- The Washington Times - Tuesday, March 6, 2001

Buy low

As the U.S. economy continues to head south, everybody is turning to Federal Reserve Chairman Alan Greenspan for stock market advice.

Congressmen included.

Mr. Greenspan made it clear at the start of his recent testimony before the House Budget Committee that "if I may, I would like to eschew giving personal opinions."

To which the chairman of the hearing, Iowa Republican Rep. Jim Nussle, agreed.

But that didn't stop Rep. James P. Moran, Virginia Democrat, just seconds before Mr. Nussle sounded the gavel to end the hearing, from trying one last time.

"We all are interested to know," Mr. Moran informed the Fed chairman, "whether you think the 'irrational exuberance' of the stock market has been pretty much squeezed out. But, I guess, unless you want to volunteer an answer, we thank you very much."

Boogers and hanks

So, Rep. Cynthia A. McKinney, Georgia Democrat, how do you really feel about President George W. Bush's tax plan?

"The numbers don't add up," she writes in a news release, "and I know there's boogers and hanks in them details."

"Boogers and hanks?"

Reached for interpretation in Georgia yesterday, Jocco Baccus, the congresswoman's spokesman, explains: "You know, smoke and mirrors."

Are we the only ones who didn't know that?

"More of the folks from the North were wondering what it means," he says. "Southern folks knew exactly what it meant."

Nation of Texas

Make no mistake, President George W. Bush considers Washington, D.C., a political island of its own.

Beginning his remarks to the National Conference of State Legislatures at the Old Executive Office Building adjacent to the White House, Mr. Bush recognized several visiting dignitaries from Canada and South Africa in the audience.

He then inquired: "Any Texans here, speaking about foreign countries?"

Why Fargo?

"In a 50-50 Senate, there's no such thing as a small populated state."

White House spokesman Ari Fleischer, explaining why President Bush is scheduled to overnight in the remote city of Fargo, N.D., in his campaign to win support for his tax-cut proposal.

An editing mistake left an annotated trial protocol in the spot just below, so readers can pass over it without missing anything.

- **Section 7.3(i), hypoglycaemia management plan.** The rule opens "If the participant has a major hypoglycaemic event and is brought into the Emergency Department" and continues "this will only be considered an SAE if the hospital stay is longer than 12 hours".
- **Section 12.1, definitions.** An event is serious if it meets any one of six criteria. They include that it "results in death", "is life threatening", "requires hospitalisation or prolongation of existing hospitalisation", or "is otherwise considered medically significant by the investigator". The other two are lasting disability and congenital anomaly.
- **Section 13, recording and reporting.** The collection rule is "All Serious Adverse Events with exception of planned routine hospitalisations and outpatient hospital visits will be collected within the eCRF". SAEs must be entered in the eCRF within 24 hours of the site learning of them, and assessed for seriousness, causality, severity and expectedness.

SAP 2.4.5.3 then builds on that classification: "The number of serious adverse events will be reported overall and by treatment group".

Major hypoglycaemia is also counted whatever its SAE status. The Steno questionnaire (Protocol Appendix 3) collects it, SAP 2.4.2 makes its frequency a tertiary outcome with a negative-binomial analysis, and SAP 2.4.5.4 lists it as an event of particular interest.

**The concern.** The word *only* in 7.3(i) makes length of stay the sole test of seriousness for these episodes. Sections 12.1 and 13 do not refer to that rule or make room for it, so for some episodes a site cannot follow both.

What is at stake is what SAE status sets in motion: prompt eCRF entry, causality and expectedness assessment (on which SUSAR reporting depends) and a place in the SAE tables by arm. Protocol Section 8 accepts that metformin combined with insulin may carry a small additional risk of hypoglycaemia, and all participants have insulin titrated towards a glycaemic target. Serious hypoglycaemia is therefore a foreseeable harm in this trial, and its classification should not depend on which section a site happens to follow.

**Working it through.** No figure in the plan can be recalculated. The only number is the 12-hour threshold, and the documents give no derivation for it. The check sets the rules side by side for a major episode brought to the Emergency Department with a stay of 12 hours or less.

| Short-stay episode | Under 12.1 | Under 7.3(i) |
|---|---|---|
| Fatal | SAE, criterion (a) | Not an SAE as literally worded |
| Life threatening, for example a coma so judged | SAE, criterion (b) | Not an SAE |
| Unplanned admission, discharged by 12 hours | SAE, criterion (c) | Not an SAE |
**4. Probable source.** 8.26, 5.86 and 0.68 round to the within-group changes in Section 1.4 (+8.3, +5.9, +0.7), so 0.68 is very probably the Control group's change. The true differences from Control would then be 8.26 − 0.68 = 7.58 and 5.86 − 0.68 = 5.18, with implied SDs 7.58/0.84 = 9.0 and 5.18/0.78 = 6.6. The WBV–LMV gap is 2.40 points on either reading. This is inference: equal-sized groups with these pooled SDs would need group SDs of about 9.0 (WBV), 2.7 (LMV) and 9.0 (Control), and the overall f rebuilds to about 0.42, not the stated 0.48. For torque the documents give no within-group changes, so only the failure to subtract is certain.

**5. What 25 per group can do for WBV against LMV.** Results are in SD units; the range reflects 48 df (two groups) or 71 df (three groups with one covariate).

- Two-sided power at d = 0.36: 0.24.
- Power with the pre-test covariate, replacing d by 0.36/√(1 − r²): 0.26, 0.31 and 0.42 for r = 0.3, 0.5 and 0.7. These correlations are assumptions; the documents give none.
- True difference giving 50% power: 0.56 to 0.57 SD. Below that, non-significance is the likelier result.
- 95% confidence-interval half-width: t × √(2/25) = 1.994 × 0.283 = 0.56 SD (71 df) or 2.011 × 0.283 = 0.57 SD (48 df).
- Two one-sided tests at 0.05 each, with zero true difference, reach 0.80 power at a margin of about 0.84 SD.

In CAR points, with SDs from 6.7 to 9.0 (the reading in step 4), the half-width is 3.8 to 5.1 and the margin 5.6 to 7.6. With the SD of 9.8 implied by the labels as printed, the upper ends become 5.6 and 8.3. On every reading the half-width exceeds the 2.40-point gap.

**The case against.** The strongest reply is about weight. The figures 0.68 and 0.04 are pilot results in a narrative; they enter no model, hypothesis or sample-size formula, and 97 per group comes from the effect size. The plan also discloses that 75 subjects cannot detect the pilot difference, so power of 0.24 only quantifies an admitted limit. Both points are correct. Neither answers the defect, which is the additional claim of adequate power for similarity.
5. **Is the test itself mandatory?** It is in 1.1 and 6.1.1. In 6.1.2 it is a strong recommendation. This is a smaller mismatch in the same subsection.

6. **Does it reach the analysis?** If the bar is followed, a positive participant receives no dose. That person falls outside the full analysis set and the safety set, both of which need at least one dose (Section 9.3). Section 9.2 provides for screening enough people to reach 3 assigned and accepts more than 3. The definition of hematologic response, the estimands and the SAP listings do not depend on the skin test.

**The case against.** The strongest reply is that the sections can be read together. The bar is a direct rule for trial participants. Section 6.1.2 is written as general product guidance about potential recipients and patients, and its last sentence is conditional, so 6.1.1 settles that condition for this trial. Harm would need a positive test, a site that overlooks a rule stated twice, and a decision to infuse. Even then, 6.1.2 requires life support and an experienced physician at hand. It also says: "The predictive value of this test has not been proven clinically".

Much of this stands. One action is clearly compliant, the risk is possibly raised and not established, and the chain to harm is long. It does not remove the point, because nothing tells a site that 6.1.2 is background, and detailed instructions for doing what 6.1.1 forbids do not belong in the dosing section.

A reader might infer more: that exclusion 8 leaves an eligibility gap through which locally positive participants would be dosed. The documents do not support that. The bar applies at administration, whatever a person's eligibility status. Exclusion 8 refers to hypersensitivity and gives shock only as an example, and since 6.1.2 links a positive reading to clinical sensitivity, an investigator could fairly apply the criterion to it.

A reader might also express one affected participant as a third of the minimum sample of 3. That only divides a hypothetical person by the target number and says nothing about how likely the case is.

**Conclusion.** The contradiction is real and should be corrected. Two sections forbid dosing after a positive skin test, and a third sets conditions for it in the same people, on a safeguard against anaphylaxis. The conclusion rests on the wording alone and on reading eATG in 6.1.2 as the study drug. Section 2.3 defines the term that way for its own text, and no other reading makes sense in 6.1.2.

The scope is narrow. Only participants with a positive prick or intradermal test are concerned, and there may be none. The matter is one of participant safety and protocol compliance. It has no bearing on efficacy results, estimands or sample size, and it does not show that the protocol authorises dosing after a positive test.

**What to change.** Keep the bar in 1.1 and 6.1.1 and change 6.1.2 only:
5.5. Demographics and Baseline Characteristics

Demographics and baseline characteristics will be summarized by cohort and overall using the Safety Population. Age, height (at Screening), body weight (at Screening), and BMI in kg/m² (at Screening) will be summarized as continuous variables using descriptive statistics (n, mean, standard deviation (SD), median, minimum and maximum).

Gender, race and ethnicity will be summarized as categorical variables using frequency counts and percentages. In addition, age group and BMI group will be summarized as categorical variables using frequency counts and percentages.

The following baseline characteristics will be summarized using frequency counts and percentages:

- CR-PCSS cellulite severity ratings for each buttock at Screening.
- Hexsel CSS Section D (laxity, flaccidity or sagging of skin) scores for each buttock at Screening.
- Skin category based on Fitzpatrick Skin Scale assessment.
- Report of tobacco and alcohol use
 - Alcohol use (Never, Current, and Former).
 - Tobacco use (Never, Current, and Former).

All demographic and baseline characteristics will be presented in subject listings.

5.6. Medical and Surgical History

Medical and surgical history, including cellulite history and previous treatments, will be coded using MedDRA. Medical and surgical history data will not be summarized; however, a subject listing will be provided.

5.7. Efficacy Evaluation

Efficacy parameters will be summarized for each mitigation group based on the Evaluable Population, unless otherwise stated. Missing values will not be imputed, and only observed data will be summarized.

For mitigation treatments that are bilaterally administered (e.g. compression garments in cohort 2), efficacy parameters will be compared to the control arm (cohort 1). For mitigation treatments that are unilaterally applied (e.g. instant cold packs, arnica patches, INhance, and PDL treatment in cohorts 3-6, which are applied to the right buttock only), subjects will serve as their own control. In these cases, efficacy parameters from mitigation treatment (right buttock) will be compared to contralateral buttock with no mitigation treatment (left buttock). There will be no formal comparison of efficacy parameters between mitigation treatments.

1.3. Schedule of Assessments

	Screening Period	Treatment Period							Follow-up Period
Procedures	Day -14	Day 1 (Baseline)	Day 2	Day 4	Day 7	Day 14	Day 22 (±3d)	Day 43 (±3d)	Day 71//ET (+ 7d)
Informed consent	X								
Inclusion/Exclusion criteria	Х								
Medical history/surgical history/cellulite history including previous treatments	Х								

Black props

Speaking of tax cuts, Republican leaders of the Maryland state Senate have written to President George W. Bush, offering full support and encouragement on passage of his $1.6 trillion tax-relief package.

This on the heels of Maryland Democratic Gov. Parris Glendening saying, "If I see one more picture of Bush reaching down and patting little black kids on the head, I'm going to go absolutely crazy, because the policies he's proposing are anathema to African-Americans."

Maryland Republicans disagree.

"In these unprecedented times of historical federal budget surpluses, the American people, and particularly the citizens of Maryland, have earned the right to receive their fair share of this money back in their own bank accounts, rather than letting it stay in Washington," the GOP lawmakers write the president.

Mr. Glendening and Maryland Lt. Gov. Kathleen Kennedy Townsend, meanwhile, "have proposed a $21.3 billion budget that busts all fiscal-restraint caps and spends the state's $375 million surplus and $557 million in reserve funds. Thus, tax relief on the state level in Maryland is not hopeful," say the lawmakers.

"We … are alarmed and concerned that Marylanders' chances to see any tax relief at the state level are dissipating by the day."

As for Mr. Glendening's insinuating that black children are being used as props by the president, White House spokesman Ari Fleischer says the president "is going to continue to do what he's been doing and he made it crystal clear in his inaugural address and in every day that he governs which is to bring this nation together, to continue his efforts to reach out."

Political science

Does anybody need more proof that politics and education go hand in hand?

Mark Levin, president of the Washington-based Landmark Legal Foundation, says his organization's latest investigation made numerous important discoveries, foremost that a financial report issued at the National Education Association's July 2000 Representative Assembly meeting indicates the NEA spent more than $5.2 million in 1999 to develop national political and electoral strategies, review and implement a 1996 election-assessment report, hold political campaign-training programs, coordinate campaign activity for pro-public education candidates and provide affiliates with political data systems and services.

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